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::asian inspiration:: Sesame Noodles & Chicken

It is no secret that I love noodles.  I would probably have them as the main feature of every dish I made if it made sense for the recipe or a waistline.  The cold sesame noodles at Wok at 16th & Walnut in Philadelphia have been my favorite find so far.  But since going to a “fancy” (read not just take out) Chinese restaurant for a $5 plate of noodles isn’t the MOST reasonable thing, lately I have settled for the cold sesame noodles from our go to Chinese take out, Chun Hing.  And by lately, I really mean we haven’t gotten Chinese take out in almost a year at this point.  Once I discovered this recipe, there was no need to get all the greasy dishes to go along with an order of sesame noodles that we could not resist.

Once again, America’s Test Kitchen‘s Cooking For Two annual did it!  I have yet to make this for just the two of us though!  It always seems to fall into the menu plan when we end up having others join us for dinner.  Luckily, it doubles easily, and it has been a hit every time!  For me, it is the perfect mix of the smooth ginger-y noodles and Wok, and the chunky spicy noodles at Chun Hing. Therefor … Perfect!  And if you have a bunch of leftover chicken – perfect use and you save a step!

What You Need
Sauce

5 tbsp soy sauce
3 Tbsp toasted sesame seeds
1/4 cup chunky peanut butter
2 Tbsp ride vinegar
2 Tbsp brown sugar
~3 inches ginger, minced or grated
2 cloves of garlic
Hot Sauce, to taste (1/2 tsp mild, 1 tsp perfect, 3 tsp HOT)
Everything Else
2 boneless skinless chicken breasts
12oz package of Lo Mein Noodles or about 2/3 lb  spaghetti (cooked in SALTED water)
2 Tbsp sesame oil
red bell pepper, cored, seeded, sliced (1/4″)
cucumber, peeled, halved lengthwise, seeded, sliced (1/4″)
2 carrots, peeled and grated on the large holes
bunch of scallions, sliced thin
2 Tbsp sesame seeds toasted

If you don’t already have toasted sesame seeds, start by putting them into a small skillet over medium heat and tossing until perfectly toasted.  Just be careful not to scorch them!  You could start with the sauce and get it out of the way, but if you already have all your ingredients gathered, start with the chicken, it takes the longest.  If you are using Lo Mein noodles, they only take about 4 minutes to cook, so I would have everything prepared before making those.  If you are using spaghetti, you have boiling time plus 12 minutes, so you could start your water once you get the chicken in the oven a well.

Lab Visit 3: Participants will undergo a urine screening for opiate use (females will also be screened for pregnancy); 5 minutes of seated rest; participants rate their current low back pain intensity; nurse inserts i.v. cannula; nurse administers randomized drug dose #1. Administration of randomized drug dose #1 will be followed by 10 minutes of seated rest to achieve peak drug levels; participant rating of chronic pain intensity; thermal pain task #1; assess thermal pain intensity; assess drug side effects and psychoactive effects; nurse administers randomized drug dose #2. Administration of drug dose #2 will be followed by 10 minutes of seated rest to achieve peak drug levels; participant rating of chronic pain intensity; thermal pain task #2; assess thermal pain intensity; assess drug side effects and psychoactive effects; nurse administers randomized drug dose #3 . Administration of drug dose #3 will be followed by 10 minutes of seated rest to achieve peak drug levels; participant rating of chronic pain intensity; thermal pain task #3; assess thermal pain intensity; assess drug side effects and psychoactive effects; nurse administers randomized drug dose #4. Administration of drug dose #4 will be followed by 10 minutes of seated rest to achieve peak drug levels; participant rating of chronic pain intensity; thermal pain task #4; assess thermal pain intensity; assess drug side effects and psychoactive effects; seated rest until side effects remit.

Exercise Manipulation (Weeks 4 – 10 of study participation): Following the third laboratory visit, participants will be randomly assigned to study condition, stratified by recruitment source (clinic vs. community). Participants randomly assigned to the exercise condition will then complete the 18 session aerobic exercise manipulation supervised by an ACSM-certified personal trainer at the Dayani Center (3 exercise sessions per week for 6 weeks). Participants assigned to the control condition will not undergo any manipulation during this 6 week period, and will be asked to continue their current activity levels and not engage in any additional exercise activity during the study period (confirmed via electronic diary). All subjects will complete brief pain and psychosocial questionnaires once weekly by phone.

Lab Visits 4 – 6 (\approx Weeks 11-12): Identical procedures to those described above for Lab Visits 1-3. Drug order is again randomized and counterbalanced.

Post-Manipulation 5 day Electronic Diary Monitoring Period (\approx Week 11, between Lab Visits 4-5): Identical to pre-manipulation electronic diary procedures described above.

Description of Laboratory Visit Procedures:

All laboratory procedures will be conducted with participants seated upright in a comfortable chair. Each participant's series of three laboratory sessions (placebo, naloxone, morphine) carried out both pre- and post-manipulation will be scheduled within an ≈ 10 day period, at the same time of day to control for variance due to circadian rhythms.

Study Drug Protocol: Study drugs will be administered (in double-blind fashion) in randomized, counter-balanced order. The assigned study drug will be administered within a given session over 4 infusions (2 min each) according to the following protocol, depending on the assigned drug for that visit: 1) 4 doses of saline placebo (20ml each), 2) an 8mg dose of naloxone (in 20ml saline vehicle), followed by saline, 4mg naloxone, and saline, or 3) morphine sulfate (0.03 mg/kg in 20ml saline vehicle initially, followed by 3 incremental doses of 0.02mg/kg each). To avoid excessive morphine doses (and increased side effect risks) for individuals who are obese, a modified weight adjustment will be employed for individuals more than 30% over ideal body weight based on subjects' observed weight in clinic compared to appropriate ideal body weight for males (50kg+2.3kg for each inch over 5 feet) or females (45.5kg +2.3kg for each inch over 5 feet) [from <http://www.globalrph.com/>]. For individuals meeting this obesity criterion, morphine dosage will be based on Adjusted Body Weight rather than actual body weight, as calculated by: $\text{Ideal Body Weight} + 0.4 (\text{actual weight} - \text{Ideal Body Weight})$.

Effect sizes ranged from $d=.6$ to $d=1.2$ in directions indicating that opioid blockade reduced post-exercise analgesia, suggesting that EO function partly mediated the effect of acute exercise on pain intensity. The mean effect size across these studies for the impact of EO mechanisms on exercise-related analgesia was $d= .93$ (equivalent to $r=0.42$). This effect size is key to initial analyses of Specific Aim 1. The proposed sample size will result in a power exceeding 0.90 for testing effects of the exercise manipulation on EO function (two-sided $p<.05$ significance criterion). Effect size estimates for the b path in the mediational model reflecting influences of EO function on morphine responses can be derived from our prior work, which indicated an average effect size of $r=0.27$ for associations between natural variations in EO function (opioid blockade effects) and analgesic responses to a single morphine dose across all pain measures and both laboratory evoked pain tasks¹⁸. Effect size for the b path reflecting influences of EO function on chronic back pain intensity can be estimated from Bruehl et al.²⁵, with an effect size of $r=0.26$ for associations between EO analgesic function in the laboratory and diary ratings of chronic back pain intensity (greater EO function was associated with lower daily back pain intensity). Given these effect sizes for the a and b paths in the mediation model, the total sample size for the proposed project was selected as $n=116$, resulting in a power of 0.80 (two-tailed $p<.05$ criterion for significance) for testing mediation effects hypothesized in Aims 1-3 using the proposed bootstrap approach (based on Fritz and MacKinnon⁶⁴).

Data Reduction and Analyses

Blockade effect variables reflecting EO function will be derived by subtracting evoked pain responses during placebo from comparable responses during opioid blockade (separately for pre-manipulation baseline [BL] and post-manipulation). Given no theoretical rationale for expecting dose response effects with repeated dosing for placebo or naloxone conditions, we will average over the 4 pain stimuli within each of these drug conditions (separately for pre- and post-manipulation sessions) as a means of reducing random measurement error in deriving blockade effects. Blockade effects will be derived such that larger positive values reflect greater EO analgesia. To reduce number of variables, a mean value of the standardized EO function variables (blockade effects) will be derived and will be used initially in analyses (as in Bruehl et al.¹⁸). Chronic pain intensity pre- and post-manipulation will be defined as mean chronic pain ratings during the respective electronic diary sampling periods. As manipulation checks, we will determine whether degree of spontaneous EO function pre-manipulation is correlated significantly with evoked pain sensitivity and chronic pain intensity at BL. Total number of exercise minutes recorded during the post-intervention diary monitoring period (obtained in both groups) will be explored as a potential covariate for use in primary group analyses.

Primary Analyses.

With a rack about 6″ from the heating element, heat your broiler to high.  Spray a slotted broiler pan with vegetable oil and place the chicken on top.  Broil for 10-15 minutes flipping halfway through, until the thickest part is 160F.  Once out of the oven, transfer to a cutting board and cover with foil for at least 5 minutes.  While all this is going on – you have plenty of time for everything else.

For the sauce, mix all your ingredients in a small food processor, until completely smooth.  Add hot water while running the food processor until it is the consistency of heavy cream.  This should only be about 1 Tsp to a Tbsp.

Prep all your veggies, shred the chicken, and get your noodles cooked.  Make sure to run the noodles under cold water until they are cold once finished cooking.

Combine everything into a GIANT bowl and top with the remaining toasted sesame seeds.  I still don’t own a bowl big enough for this full recipe…  Part of my  “stop-buying-kitchen-stuff-until-we-own-a-house” stubbornness.  Make sure you have enough extra space in the bowl to mix it thoroughly.  Otherwise, you will end up with one person who has all chicken and no noodles, and another that has all noodles and no chicken.  🙂

Serves: 4   Cost: $4/serving

** note – when I say this feeds four, I mean it feeds 4 people that couldn’t resist refilling their bowls.  But then again, maybe my bowls are just too small? **

What would I want to change about  this recipe?  Oh man… I cannot wait to own a mandoline.  Specifically – this one.  Why that one?  Why must I have the most expensive one I can find?  Uh – hello? Diamond cut?  Who DOESN’T need fancy peppers in their dishes?!  Besides – I inevitably grate my finger 7/10 times grating carrots.

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